Safeway liable to class of customers that were overcharged for online orders

The Ninth Circuit this week agreed with the trial court that a class of customers was overcharged for online orders.

The court also agreed that Safeway did not have the right to change its contract without notifying customers. In doing so, the court upheld a $41.8 million judgment against Safeway, Inc.

The suit, filed in June 2011, alleged that while a Safeway service agreement and the company’s website advertised that the price of groceries bought online would be the same as what the delivering store charged that day, Safeway actually charged 10 percent more for groceries ordered online.

In March 2014, U.S. District Judge Jon S. Tigar certified a class of U.S. residents who registered to buy groceries through before Nov. 15, 2011, and made at least one purchase subject to an alleged price markup implemented around April 12, 2010.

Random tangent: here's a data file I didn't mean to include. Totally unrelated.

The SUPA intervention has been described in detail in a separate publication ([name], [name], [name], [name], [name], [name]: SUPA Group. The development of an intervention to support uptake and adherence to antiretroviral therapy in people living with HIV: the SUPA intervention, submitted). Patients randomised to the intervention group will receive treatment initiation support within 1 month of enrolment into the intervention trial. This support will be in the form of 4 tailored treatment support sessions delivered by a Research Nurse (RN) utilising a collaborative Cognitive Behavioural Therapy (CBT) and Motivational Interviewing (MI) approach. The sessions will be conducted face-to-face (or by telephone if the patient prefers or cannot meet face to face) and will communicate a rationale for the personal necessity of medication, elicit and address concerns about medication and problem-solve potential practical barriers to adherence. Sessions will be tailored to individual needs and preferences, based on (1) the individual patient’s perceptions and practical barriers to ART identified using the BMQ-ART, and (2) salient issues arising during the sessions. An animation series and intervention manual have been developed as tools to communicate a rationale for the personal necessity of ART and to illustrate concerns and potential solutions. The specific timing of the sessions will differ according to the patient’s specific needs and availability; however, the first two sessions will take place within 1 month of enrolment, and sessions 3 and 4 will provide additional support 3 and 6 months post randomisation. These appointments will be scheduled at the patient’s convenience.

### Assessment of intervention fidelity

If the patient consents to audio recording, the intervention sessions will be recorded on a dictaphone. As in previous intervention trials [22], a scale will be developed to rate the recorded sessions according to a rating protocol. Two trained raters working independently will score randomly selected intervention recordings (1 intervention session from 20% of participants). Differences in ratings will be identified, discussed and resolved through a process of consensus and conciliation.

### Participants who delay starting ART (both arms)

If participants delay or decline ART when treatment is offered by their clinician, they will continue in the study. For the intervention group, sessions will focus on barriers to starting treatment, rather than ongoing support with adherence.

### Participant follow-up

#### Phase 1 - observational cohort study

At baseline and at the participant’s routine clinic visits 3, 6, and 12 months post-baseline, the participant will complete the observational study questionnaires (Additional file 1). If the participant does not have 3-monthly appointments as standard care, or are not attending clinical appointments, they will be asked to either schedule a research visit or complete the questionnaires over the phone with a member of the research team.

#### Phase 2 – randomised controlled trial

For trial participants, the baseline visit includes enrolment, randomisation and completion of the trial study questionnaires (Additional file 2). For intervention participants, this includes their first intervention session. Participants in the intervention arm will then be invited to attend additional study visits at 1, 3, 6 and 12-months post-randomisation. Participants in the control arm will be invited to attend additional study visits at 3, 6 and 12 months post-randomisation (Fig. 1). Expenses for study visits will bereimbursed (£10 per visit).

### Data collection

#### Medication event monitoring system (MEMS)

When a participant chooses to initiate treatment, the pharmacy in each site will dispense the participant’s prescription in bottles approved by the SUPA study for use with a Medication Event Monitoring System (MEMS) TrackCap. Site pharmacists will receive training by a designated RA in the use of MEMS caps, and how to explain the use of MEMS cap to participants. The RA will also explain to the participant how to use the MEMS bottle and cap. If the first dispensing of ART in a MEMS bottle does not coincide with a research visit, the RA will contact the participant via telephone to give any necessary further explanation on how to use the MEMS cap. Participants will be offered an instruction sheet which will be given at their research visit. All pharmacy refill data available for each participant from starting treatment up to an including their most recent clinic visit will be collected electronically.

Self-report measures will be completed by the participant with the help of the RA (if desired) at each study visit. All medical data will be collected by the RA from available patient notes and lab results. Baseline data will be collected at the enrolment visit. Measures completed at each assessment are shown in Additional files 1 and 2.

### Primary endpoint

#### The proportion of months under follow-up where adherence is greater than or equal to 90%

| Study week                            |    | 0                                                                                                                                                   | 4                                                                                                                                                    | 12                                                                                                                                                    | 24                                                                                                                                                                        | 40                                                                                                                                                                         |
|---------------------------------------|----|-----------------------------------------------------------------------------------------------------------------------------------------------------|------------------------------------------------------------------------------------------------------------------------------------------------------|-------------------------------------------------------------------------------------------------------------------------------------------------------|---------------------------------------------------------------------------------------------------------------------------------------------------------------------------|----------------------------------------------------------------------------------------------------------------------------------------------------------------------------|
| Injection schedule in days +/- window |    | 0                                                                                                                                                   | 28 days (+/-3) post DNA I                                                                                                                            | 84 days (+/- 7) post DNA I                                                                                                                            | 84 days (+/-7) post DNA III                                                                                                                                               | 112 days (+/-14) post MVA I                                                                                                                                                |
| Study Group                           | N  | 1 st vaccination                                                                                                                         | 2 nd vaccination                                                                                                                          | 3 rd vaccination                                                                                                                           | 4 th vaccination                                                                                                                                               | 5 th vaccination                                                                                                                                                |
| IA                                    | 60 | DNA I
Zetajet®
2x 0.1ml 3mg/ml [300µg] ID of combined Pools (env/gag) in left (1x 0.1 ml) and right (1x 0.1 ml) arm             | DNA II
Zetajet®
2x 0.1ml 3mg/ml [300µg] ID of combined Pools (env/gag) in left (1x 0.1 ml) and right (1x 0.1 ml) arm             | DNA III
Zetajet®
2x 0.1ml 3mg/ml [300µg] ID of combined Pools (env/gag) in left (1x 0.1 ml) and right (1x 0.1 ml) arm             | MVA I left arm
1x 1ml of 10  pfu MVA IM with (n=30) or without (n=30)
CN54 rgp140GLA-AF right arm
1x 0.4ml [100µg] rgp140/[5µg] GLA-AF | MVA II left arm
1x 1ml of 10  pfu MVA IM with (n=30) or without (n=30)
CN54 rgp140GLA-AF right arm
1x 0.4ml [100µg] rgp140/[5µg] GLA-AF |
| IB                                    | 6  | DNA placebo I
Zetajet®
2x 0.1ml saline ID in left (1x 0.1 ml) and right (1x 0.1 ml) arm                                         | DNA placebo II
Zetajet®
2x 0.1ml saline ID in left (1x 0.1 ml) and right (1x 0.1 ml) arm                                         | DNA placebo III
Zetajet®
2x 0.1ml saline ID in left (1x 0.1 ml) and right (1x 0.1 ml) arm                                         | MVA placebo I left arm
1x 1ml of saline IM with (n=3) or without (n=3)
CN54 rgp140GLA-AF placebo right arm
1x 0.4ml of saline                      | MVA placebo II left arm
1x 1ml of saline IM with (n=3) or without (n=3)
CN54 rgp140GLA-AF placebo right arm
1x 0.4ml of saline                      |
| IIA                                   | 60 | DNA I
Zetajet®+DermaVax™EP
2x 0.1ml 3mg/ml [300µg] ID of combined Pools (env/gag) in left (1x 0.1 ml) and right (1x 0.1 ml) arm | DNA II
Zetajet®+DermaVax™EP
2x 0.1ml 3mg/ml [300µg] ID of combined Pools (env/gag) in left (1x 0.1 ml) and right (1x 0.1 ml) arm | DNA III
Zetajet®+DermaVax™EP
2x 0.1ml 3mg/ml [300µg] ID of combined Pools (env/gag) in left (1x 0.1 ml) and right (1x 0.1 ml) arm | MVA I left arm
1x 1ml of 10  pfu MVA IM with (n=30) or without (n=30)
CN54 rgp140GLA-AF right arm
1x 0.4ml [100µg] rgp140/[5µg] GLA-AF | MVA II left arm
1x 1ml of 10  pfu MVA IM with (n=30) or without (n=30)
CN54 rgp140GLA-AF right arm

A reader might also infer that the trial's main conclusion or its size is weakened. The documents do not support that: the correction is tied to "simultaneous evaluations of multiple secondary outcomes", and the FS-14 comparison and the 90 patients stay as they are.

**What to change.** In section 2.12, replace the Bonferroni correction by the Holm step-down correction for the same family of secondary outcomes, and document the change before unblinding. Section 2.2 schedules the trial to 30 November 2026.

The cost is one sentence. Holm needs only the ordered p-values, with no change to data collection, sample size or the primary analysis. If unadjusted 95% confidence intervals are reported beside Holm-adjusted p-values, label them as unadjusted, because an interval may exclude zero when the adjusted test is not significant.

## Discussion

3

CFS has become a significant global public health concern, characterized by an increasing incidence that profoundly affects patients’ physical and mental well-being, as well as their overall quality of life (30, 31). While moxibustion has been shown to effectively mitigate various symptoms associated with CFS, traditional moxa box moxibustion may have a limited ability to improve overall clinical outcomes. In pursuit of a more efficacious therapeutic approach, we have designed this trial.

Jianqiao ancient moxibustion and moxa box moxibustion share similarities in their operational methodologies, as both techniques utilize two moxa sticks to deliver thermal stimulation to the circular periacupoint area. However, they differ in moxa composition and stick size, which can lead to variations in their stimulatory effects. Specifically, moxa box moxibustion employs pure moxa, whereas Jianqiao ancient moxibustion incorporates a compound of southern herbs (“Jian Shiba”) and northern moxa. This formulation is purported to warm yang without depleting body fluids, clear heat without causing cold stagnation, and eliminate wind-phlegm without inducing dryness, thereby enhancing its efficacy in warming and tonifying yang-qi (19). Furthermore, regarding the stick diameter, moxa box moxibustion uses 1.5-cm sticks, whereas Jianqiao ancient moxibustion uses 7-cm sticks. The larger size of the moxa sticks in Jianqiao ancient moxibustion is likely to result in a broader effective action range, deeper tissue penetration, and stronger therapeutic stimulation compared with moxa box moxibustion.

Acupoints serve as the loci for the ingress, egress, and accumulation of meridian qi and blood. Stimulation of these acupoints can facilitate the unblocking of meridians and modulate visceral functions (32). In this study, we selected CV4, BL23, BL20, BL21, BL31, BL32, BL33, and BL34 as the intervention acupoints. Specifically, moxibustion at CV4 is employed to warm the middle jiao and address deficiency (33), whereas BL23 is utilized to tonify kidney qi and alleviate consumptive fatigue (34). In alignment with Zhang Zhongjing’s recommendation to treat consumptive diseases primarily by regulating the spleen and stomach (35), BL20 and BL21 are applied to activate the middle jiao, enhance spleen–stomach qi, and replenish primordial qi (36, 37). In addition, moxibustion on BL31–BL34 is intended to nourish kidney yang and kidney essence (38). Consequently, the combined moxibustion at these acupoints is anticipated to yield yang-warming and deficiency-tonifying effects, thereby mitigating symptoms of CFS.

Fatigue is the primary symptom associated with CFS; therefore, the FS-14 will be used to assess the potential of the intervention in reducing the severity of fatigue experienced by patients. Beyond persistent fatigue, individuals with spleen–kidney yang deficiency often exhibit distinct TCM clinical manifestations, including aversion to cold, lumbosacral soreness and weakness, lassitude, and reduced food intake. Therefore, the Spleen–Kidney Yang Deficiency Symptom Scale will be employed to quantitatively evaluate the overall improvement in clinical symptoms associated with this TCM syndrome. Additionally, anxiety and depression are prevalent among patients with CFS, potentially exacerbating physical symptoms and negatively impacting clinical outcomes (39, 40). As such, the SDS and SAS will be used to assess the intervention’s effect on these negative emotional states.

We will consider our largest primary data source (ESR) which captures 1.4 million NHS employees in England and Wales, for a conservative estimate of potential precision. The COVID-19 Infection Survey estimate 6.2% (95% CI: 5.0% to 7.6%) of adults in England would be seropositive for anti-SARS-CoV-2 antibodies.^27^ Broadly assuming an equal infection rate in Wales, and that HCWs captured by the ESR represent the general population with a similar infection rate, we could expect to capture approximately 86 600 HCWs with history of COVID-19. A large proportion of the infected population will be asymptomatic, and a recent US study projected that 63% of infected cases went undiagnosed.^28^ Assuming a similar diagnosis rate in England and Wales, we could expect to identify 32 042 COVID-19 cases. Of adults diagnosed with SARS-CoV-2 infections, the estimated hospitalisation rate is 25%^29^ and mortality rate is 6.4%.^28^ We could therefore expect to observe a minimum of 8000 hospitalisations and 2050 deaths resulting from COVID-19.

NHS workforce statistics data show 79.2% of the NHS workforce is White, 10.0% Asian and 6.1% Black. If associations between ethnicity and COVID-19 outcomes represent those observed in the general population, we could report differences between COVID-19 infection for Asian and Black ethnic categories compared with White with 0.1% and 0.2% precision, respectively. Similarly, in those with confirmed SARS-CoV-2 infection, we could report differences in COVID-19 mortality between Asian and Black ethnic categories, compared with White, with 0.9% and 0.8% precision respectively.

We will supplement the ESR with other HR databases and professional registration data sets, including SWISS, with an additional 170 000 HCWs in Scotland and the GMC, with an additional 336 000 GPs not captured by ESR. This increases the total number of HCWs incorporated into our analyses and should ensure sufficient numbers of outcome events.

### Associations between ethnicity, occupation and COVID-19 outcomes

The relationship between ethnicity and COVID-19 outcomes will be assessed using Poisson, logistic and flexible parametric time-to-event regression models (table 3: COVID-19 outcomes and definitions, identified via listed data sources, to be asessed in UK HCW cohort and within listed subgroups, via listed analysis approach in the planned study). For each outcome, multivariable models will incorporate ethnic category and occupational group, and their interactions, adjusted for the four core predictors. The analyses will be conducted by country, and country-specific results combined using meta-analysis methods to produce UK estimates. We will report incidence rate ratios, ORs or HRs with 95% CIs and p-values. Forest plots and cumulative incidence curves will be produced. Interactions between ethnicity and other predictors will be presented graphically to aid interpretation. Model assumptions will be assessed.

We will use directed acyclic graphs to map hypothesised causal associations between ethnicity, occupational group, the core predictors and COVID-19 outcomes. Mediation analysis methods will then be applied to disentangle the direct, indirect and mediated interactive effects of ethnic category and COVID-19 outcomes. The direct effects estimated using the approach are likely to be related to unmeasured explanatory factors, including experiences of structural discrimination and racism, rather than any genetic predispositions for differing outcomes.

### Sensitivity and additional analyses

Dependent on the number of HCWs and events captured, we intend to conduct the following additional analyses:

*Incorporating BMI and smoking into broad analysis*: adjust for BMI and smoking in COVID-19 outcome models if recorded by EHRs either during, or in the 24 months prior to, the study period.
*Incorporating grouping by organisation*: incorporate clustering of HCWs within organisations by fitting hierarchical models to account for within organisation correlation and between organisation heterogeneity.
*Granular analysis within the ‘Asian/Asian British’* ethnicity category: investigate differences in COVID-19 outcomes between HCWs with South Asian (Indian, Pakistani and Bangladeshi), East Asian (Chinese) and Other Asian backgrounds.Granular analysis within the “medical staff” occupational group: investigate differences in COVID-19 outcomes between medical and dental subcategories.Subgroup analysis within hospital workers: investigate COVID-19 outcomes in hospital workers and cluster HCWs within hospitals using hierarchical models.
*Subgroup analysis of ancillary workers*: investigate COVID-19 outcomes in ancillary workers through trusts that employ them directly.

In August 2015, Judge Tigar held that the class was to damages of about $30 million, which is the sum of what Safeway made off of a concealed markup price for groceries delivered to class members from April 2010 to December 2012. He later approved prejudgment interest of $10.9 million.

The case is Rodman v. Safeway Inc., case number 15-17390, in the U.S. Court of Appeals for the Ninth Circuit.

Steve Larson
An experienced trial lawyer who handles both hourly and contingent fee cases, Steve has expertise in class actions, antitrust litigation, securities litigation, corporate disputes, intellectual property disputes, unfair competition claims, and disputes involving family wealth. Steve regularly represents individuals and businesses in federal and state court and has obtained class-wide recovery in multiple class actions. A veteran practitioner, Steve's clients value his creative approach to resolving complex litigation matters.


Share on facebook
Share on twitter
Share on google
Share on linkedin

Legal Disclaimer

The information contained in this blog does not constitute legal advice, and does not create an attorney-client relationship. We make no claims, promises or guarantees about the accuracy, completeness, or adequacy of the information contained in or linked to this blog.